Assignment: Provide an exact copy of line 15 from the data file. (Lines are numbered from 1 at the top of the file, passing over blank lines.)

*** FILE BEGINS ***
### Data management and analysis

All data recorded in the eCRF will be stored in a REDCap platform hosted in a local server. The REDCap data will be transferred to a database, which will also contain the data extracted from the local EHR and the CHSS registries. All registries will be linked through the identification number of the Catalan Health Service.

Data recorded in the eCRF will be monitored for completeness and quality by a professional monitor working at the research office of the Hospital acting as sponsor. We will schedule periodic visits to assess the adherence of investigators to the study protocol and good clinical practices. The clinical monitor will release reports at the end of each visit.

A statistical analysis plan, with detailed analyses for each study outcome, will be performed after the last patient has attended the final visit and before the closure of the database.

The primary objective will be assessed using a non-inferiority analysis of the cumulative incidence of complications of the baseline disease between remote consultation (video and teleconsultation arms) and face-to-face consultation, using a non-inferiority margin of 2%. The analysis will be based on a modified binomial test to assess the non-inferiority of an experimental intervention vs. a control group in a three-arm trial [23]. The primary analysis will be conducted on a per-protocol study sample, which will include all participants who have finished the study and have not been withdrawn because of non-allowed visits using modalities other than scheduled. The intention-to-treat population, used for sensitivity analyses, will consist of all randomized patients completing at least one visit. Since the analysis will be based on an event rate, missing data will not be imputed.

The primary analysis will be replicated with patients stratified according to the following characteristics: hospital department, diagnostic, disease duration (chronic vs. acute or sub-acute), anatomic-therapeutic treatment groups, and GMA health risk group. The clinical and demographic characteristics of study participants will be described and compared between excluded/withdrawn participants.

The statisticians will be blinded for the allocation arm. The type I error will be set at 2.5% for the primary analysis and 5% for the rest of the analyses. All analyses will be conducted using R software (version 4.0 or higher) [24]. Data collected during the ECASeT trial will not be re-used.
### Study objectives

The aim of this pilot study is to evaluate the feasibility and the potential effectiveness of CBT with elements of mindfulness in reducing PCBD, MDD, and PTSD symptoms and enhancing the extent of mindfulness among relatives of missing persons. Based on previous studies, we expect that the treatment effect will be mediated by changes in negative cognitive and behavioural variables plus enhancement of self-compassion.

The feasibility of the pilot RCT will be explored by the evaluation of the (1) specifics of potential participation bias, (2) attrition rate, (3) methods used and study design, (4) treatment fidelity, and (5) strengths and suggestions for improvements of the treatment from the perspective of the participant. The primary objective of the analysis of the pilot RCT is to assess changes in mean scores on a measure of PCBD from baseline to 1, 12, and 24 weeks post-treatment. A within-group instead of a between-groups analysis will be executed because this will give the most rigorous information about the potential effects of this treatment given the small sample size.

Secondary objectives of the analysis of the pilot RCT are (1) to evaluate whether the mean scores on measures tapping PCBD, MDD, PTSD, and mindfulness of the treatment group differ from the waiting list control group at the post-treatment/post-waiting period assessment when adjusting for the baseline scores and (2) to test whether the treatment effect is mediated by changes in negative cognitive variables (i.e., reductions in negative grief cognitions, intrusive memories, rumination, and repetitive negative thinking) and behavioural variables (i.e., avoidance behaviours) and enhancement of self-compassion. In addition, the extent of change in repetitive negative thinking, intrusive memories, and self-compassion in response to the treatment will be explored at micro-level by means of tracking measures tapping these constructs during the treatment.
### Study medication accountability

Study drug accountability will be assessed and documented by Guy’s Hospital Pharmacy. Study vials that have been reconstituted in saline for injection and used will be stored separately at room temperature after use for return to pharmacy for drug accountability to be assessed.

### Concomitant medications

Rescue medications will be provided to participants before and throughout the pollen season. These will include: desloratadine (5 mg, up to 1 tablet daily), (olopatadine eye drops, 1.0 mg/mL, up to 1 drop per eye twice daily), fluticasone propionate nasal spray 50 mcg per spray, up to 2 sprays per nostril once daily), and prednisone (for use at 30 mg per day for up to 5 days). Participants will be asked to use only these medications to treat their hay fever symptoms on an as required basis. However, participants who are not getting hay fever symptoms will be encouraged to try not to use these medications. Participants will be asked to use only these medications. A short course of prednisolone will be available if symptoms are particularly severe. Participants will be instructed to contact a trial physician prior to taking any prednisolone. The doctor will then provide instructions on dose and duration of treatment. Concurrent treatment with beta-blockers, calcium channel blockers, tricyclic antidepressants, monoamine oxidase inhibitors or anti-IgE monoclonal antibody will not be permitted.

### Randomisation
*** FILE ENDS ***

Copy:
Rescue medications will be provided to participants before and throughout the pollen season. These will include: desloratadine (5 mg, up to 1 tablet daily), (olopatadine eye drops, 1.0 mg/mL, up to 1 drop per eye twice daily), fluticasone propionate nasal spray 50 mcg per spray, up to 2 sprays per nostril once daily), and prednisone (for use at 30 mg per day for up to 5 days). Participants will be asked to use only these medications to treat their hay fever symptoms on an as required basis. However, participants who are not getting hay fever symptoms will be encouraged to try not to use these medications. Participants will be asked to use only these medications. A short course of prednisolone will be available if symptoms are particularly severe. Participants will be instructed to contact a trial physician prior to taking any prednisolone. The doctor will then provide instructions on dose and duration of treatment. Concurrent treatment with beta-blockers, calcium channel blockers, tricyclic antidepressants, monoamine oxidase inhibitors or anti-IgE monoclonal antibody will not be permitted.